If you’ve worked with or for a PR agency, chances are you understand the difference between consumer PR and B2B PR. If you haven’t had an opportunity to work on both sides, however, there’s a good chance you may consider “the other” and think “just what are they doing over there?” If this is your situation…that’s OK! The point of this blog is to give you a high-level insider’s view.
Understanding your audience
In many cases, B2B brands are looking to reach IT and LOB decision-makers or the C-suite. Generally, consumer clients are looking to reach consumers. Which, when you think about it, is a pretty huge audience. After all, consumers consist of all sorts of demographics, from all walks of life. Their wants, needs, interests and desires vary greatly.
This isn’t to say B2B audiences can’t and don’t vary. Overall, though, determining the target audience is a bit more clear-cut. If your brand sells a network security product, then naturally what you will want to see (in part) is coverage in publications network security experts and buyers read and rely on.
If your brand is a consumer-facing going-out app, things get a bit trickier. You’ll need to understand the brand’s user base (the ever-so-desirable, yet finicky millennials? People under the age of 50 who live in major metropolitan areas? Your mom?), then use that understanding to inform your strategy.
The world of media, the world of influencers
While basic client goals may overlap for both consumer PR and B2B PR (how many clients wouldn’t love a USA Today hit or CBS Morning News segment?) the nature of desired coverage can range substantially. When it comes to consumer PR, outreach strategies have evolved far past pitching just traditional media to encompass blogs, influencers, heavily engaging influencers over social media and paid placements. Ultimately, outreach strategy depends on the audience. If it’s a big, widespread, demographically diverse audience, then there’s a very good chance the big picture outreach strategy is equally diverse.
This isn’t to say B2B brands don’t work with influencers. In some cases – particularly leading up to a big event or tradeshow – influencer outreach is useful. Most serious B2B companies also have a social media presence, and engage in activities like giveaways. But, most B2B companies aren’t looking for their PR teams to stop pitching eWeek, Network World, The New York Times or The Wall Street Journal anytime soon.
Tactics for reaching B2B and consumer audiences
As noted in a previous blog post, PR is no longer about being a distributor. It’s about being a connector. To be an effective connector, you need to build relationships with reporters and influencers. You want them to trust you, and ultimately, you want them to (literally in some cases, metaphorically in others) buy what you’re selling.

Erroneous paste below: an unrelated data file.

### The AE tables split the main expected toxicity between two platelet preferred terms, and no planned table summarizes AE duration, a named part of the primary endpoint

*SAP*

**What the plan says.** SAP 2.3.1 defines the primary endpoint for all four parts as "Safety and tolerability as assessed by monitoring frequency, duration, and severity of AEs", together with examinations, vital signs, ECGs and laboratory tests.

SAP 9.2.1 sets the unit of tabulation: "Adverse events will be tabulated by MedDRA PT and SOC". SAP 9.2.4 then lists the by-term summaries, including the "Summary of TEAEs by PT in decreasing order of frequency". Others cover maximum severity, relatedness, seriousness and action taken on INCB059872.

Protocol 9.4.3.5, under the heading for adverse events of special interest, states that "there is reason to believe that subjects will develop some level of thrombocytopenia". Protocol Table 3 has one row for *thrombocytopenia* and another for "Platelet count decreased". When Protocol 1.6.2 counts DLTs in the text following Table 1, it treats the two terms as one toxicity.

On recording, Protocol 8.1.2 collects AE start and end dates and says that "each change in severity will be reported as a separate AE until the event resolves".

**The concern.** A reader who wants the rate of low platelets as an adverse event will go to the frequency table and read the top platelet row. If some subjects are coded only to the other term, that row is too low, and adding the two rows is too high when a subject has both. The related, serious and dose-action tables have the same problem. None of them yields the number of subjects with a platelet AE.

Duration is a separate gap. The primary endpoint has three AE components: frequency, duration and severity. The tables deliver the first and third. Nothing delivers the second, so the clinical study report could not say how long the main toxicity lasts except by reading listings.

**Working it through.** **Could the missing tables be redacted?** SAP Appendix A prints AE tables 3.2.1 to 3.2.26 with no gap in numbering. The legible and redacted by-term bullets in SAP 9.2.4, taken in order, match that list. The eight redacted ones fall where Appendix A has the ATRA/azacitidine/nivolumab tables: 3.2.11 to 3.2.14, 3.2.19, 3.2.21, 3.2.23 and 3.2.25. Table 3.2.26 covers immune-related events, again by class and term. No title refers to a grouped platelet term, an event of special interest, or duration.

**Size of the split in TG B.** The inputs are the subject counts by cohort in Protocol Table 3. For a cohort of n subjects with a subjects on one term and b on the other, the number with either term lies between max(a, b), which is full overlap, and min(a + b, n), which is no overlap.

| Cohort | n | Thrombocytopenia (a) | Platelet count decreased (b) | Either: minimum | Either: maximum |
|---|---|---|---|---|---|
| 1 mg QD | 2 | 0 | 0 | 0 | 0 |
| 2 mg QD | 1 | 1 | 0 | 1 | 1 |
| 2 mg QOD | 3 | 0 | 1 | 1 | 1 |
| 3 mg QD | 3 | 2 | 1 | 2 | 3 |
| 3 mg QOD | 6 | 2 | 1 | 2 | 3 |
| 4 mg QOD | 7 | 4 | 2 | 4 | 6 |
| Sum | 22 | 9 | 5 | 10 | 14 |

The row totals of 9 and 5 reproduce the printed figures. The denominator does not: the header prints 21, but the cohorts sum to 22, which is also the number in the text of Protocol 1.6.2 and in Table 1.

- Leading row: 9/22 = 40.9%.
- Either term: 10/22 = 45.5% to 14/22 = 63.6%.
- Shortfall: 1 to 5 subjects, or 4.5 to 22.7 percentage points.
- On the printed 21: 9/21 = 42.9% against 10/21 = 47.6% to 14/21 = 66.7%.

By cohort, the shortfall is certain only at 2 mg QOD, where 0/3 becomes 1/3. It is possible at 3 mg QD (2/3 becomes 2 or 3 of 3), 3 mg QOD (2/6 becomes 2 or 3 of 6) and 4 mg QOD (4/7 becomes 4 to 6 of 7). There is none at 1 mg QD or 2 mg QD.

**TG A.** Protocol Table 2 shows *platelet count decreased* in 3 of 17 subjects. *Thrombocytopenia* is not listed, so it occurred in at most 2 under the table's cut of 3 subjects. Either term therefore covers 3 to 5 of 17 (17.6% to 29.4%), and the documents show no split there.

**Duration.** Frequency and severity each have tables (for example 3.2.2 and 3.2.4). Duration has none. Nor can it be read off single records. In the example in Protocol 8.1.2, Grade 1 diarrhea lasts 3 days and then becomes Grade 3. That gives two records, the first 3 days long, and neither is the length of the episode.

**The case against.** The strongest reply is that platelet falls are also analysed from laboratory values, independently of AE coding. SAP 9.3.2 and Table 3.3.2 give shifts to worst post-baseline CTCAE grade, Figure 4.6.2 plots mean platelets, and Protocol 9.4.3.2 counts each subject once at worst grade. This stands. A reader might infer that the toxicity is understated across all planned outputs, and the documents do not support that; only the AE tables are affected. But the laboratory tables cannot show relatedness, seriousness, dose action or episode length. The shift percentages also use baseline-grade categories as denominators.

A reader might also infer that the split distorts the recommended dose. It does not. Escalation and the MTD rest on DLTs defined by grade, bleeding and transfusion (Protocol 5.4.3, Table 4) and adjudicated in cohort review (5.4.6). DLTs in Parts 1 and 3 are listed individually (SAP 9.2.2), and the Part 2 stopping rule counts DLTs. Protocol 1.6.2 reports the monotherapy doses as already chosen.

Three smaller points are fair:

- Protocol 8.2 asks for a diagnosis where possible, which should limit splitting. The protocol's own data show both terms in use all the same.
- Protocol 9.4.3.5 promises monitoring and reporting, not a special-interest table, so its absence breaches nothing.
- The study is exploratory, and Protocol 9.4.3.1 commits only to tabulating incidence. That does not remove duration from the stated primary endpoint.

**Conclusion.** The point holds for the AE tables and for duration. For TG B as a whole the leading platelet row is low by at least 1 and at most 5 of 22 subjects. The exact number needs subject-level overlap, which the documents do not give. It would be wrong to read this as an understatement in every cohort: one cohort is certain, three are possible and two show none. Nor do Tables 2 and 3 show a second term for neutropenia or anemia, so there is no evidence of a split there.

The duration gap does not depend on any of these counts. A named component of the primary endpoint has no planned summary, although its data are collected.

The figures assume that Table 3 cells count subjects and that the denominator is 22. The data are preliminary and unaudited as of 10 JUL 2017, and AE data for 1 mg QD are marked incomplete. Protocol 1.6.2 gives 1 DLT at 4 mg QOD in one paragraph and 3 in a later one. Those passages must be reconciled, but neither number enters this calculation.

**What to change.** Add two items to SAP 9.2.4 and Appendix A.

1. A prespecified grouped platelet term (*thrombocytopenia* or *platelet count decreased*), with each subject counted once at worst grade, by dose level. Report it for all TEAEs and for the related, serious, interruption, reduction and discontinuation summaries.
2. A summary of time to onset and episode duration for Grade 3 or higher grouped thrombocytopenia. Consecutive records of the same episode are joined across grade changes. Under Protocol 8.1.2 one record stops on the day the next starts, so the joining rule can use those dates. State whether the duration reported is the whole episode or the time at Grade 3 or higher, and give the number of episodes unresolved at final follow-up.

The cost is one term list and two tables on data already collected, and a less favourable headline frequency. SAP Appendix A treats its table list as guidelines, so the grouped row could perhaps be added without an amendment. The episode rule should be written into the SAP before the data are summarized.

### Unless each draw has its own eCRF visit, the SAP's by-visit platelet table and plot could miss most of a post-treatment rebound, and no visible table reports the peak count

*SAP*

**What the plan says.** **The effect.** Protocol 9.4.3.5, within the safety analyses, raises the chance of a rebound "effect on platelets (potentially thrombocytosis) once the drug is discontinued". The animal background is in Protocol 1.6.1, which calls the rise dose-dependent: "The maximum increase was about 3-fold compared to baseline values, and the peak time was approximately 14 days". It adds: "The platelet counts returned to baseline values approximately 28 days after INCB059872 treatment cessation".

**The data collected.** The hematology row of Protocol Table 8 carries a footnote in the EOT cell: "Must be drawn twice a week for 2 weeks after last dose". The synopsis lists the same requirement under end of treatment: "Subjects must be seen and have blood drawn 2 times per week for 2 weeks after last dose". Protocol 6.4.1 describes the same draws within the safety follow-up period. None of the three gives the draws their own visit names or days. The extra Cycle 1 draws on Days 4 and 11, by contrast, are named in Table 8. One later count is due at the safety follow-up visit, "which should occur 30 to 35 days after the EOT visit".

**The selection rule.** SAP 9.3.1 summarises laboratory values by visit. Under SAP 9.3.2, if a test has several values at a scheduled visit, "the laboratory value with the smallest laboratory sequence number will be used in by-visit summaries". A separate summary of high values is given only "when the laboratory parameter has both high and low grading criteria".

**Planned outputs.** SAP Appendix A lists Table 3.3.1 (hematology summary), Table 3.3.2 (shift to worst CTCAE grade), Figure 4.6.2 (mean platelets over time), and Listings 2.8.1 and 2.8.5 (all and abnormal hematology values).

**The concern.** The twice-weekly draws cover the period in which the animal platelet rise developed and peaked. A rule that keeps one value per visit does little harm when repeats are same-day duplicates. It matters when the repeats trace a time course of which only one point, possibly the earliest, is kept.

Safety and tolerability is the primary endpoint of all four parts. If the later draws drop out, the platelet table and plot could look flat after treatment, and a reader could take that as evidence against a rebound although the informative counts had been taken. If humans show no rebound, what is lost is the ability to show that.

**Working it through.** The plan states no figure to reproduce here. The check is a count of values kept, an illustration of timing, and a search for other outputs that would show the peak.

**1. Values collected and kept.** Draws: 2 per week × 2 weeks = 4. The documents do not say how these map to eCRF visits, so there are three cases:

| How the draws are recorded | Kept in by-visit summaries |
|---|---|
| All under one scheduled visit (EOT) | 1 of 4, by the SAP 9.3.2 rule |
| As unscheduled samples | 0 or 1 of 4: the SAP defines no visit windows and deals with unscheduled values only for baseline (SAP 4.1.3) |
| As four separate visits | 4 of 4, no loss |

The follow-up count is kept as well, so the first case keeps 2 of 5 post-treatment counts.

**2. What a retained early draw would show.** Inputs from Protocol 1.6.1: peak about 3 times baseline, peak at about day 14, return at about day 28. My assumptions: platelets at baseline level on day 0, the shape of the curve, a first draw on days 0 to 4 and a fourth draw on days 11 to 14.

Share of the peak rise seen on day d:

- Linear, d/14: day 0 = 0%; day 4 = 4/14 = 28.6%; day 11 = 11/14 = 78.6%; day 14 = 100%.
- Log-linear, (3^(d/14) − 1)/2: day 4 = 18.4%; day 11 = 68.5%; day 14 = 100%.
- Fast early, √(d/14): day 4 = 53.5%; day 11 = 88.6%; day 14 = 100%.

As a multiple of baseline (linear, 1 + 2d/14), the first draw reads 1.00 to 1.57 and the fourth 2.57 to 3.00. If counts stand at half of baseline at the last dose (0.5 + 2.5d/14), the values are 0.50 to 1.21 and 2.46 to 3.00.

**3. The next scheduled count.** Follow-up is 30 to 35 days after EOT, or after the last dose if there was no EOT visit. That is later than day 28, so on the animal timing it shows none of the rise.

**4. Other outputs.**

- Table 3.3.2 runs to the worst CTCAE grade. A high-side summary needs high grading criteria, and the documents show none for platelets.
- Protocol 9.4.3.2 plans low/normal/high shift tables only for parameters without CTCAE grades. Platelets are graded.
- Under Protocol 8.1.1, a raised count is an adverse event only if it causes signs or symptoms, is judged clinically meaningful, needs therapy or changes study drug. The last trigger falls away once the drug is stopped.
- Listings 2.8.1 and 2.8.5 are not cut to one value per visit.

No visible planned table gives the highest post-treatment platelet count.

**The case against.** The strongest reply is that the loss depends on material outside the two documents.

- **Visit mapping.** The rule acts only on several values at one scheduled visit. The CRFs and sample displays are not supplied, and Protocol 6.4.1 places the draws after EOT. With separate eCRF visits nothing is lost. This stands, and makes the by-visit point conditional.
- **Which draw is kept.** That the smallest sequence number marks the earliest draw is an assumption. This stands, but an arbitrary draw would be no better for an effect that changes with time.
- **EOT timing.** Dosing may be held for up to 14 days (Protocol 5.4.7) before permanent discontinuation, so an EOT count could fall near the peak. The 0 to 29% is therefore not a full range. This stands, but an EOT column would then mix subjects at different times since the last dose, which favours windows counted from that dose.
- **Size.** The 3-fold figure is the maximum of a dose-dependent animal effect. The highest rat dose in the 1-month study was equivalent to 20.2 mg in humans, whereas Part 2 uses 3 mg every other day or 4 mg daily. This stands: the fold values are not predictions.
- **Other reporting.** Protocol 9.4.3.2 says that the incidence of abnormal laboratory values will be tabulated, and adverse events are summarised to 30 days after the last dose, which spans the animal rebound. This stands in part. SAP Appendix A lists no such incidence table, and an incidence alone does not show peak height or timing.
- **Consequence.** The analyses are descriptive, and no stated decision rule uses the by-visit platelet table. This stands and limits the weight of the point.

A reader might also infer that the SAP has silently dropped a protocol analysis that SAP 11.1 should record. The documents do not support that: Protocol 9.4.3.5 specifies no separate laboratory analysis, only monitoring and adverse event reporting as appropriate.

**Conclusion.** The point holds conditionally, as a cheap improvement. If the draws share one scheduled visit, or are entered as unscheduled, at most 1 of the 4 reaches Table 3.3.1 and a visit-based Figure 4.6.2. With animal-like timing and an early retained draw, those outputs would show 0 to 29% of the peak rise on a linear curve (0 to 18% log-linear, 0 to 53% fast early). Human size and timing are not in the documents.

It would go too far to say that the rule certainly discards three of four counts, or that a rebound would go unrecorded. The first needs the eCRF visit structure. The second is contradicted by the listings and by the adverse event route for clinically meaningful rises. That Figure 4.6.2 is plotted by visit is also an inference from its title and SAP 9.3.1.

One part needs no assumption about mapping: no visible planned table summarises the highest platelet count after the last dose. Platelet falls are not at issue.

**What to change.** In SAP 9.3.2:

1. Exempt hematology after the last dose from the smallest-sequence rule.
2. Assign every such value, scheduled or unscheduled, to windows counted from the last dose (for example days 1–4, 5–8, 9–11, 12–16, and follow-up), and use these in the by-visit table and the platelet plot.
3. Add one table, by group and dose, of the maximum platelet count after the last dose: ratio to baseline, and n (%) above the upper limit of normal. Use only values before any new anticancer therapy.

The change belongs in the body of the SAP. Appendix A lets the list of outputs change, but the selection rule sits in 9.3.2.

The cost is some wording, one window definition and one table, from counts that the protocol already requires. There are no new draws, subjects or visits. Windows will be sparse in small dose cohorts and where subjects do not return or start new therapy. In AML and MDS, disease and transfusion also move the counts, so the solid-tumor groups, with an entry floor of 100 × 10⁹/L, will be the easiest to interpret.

On the B2B side, there are several important ways to do this. They include, but are not limited to, reading a lot of business, trade, and vertical publications relevant to your client (Bloomberg Businessweek, SC Magazine and The Economist, anyone?). Staying on top of major business, economic and geopolitical trends. Understanding, at a high-level, your client’s mission, value proposition and competitive differentiators. Offering valuable executive perspective through rapid response. Demonstrating to reporters that you understand why your client may or may not fit into their coverage area. Leveraging unique data points to set your client apart from competitors. Giving media access to executives, customers and generally being as transparent as you can without scaring your client.
Regarding consumer PR, some of the same applies. All PR professionals, across the board, should understand the brand’s mission, value proposition and competitive differentiators. Consumer PR professionals also need to read and stay on top of news. But what they’re reading, and paying attention to, is a bit different (People, Family Circle, and Parenting, anyone?) Components like geopolitical trends, unique data points and rapid response are also generally not as important (with some exceptions – sometimes, consumer technology clients can benefit from rapid response. If you’re Samsung and receive word that Apple has seriously screwed up in some way, it might be time to consider news hijacking). Instead, PR professionals need to consider what might get a consumer-focused reporter, blogger or influencer excited and enthused – and by extension, the consumers reading and digesting their content. Is it a trip to Hawaii? Is it a mailer that includes wholesome, all natural goodies for the family?
It’s not an easy feat. But it’s done all the time, and in SHIFT’s case, done well.
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